President Obama’s plan to expand early childhood education and fund it with an increase in federal tobacco taxes would ensure that two million low- and moderate-income children have access to high-quality preschool and prevent 1.7 million kids from becoming smokers, according to a report released today by nine organizations that focus on early learning and/or public health.
In his fiscal year 2014 budget, President Obama proposed expanding federal funding for early education programs, paid for with a 94-cent per pack increase in the federal cigarette tax and a proportional increase in the federal tax on other tobacco products. “Taken together, these two measures would help ensure a future of smart, healthy kids nationwide and in every state,” the report concludes.
The report details the educational and health benefits of the President’s proposal nationwide and in each state. Nationwide, this proposal would:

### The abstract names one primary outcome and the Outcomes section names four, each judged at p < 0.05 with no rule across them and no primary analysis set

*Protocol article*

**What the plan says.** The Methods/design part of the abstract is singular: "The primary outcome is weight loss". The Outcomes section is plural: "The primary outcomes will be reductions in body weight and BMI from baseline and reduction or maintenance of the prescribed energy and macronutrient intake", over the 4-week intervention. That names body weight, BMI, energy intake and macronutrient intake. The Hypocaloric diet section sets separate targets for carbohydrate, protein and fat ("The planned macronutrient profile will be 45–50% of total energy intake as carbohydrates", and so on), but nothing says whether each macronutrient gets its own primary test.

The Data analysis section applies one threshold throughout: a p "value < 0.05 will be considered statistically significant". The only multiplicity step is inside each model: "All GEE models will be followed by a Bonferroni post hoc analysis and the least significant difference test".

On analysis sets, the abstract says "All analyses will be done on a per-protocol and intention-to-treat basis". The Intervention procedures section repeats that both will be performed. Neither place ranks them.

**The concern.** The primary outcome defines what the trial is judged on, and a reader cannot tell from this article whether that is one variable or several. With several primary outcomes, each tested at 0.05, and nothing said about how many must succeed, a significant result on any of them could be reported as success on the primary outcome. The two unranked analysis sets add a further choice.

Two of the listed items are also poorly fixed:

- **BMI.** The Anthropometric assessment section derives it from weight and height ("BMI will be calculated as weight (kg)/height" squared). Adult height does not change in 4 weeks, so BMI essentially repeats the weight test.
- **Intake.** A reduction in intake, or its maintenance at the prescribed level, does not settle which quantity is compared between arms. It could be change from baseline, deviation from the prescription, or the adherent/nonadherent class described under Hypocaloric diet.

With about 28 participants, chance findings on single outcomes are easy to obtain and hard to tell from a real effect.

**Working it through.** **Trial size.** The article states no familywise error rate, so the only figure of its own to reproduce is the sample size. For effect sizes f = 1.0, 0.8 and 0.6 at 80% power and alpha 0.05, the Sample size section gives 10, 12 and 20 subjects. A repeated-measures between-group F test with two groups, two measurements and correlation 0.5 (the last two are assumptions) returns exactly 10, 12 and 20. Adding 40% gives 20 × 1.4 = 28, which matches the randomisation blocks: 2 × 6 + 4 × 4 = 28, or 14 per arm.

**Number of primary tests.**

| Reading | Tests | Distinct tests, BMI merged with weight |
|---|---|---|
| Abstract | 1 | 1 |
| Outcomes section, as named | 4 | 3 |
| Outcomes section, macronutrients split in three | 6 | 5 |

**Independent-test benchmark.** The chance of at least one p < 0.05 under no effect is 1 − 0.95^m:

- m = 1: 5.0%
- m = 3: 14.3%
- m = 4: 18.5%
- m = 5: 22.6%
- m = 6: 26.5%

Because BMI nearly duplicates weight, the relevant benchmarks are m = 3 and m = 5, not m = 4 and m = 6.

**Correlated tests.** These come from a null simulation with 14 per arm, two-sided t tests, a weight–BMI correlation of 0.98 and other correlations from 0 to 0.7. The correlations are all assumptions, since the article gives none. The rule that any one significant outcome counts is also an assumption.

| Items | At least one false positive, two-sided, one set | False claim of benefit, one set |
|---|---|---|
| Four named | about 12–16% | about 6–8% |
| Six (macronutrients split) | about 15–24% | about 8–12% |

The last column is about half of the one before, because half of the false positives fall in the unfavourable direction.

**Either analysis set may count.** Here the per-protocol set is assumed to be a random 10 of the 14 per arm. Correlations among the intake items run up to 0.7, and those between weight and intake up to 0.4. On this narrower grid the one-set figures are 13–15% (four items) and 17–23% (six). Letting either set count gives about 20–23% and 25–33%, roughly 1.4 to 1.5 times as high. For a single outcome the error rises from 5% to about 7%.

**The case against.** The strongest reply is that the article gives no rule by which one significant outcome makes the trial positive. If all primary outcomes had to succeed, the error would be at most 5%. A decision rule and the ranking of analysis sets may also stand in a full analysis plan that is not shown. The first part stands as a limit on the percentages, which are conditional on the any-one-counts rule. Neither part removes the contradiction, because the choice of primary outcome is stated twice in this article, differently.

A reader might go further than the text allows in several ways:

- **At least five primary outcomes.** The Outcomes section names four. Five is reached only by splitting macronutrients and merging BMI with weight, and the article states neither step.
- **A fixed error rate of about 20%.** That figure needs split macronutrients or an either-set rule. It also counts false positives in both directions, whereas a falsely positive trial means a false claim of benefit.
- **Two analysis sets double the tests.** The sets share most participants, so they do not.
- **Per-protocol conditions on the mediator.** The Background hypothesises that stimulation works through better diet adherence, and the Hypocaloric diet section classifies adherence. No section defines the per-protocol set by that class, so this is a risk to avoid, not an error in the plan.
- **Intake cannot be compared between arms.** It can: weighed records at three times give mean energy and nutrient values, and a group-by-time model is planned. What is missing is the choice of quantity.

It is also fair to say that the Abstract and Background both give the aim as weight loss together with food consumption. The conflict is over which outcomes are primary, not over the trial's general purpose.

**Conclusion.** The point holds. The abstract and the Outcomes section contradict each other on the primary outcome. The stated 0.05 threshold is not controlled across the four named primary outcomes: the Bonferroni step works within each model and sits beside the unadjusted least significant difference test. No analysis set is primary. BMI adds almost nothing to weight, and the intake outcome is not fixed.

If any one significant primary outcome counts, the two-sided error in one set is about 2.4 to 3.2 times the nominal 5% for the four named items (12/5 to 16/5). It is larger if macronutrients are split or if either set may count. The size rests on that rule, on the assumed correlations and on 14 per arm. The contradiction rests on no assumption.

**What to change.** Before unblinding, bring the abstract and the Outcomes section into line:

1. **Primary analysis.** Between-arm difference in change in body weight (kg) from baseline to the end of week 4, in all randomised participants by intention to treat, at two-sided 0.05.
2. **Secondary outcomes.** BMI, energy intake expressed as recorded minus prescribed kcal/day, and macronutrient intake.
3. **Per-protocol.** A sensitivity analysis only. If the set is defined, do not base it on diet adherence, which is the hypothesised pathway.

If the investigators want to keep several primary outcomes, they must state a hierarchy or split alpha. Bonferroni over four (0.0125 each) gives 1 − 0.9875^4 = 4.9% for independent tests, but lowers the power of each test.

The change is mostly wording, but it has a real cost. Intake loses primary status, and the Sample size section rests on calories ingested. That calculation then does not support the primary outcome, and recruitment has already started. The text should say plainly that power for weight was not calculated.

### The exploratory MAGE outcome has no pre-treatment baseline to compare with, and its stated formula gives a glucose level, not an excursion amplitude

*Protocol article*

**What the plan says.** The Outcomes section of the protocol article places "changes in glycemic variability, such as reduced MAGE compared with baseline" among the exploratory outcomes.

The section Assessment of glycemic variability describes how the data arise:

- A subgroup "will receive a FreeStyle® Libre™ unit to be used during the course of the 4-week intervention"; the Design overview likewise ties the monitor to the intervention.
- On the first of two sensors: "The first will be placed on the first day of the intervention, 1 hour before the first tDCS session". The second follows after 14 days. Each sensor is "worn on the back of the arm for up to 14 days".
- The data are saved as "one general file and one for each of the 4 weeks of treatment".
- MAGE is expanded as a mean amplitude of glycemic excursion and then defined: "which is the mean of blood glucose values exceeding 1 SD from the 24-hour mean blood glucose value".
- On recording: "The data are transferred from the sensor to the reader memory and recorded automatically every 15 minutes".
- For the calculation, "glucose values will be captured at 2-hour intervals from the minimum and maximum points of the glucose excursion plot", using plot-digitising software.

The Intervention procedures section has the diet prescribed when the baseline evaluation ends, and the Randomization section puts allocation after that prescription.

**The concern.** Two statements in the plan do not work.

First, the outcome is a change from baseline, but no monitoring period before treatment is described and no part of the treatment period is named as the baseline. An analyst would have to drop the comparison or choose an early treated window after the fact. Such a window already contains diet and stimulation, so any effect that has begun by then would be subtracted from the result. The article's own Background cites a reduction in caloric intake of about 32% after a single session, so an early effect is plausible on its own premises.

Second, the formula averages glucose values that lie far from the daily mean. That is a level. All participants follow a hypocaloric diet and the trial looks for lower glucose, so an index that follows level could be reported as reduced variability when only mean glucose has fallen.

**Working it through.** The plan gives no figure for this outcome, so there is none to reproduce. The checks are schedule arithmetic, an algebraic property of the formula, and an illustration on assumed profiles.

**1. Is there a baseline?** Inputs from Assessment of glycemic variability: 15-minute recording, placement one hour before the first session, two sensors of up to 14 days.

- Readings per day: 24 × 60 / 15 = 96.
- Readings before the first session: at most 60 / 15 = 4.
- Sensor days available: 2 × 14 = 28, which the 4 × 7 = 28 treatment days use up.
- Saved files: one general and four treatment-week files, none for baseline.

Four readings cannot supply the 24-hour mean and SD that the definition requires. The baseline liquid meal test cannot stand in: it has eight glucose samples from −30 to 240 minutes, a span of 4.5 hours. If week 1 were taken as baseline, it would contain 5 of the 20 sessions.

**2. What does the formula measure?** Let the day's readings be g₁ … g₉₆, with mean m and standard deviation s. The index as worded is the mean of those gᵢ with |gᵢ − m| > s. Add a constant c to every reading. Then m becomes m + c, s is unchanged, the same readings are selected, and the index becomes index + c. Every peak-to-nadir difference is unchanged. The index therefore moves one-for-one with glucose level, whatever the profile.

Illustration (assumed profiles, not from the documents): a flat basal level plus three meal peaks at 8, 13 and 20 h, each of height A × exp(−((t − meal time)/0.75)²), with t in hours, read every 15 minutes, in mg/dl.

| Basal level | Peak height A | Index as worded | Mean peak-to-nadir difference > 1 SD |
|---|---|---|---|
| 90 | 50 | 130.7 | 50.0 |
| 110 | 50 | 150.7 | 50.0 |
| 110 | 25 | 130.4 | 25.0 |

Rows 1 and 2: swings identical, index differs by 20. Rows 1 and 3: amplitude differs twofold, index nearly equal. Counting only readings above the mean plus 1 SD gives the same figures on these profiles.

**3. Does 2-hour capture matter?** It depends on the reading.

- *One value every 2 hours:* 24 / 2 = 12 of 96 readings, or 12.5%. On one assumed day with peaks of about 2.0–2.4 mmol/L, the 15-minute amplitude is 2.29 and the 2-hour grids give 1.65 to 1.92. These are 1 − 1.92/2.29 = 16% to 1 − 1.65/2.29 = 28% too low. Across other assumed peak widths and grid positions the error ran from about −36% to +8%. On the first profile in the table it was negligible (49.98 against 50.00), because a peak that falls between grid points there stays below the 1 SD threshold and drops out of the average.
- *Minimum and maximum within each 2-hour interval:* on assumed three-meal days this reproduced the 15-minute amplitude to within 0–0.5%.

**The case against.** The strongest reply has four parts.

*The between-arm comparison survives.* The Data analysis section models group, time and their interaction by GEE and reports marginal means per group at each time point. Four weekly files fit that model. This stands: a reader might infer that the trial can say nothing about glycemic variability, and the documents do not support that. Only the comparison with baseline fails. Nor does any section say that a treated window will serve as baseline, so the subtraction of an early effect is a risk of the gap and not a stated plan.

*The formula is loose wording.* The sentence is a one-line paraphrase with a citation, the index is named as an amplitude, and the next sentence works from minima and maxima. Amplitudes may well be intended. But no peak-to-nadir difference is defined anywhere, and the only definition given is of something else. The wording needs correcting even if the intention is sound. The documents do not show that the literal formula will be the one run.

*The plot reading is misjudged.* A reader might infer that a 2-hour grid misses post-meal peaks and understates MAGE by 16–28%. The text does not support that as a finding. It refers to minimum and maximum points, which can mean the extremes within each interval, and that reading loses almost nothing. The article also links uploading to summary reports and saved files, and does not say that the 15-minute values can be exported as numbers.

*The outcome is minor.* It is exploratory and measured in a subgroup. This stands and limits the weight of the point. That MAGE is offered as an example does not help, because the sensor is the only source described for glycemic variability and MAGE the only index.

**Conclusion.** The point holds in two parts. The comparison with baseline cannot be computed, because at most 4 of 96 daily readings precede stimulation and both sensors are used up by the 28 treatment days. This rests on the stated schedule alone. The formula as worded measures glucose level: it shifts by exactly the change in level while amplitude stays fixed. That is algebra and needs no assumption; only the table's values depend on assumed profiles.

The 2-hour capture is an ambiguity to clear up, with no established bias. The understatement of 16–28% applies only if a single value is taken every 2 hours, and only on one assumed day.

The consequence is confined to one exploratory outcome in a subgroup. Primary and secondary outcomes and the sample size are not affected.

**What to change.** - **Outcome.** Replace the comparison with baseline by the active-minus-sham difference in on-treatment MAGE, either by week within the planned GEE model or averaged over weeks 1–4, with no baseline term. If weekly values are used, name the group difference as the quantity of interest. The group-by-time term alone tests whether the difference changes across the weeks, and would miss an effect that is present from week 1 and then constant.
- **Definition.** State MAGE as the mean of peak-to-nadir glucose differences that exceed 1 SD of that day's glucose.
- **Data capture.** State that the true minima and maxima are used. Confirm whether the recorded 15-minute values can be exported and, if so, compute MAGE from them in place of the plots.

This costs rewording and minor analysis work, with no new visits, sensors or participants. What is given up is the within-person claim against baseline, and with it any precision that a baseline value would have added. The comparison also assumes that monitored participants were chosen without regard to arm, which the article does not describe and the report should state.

- Provide nearly 335,000 additional children from low- and moderate-income families with access to high-quality preschool programs in the first year alone. Two million children in low- and moderate-income families would have access to high-quality preschool in the 10th year.
- Prevent 1.7 million kids from becoming addicted smokers and save nearly one million Americans from premature, smoking-caused death.
Source: the National Women’s Law Center, Save the Children, MomsRising, Center for Law and Social Policy (CLASP), American Cancer Society Cancer Action Network, Campaign for Tobacco-Free Kids, American Heart Association, American Lung Association and American Academy of Pediatrics.
Available at: http://www.smarthealthykids.org/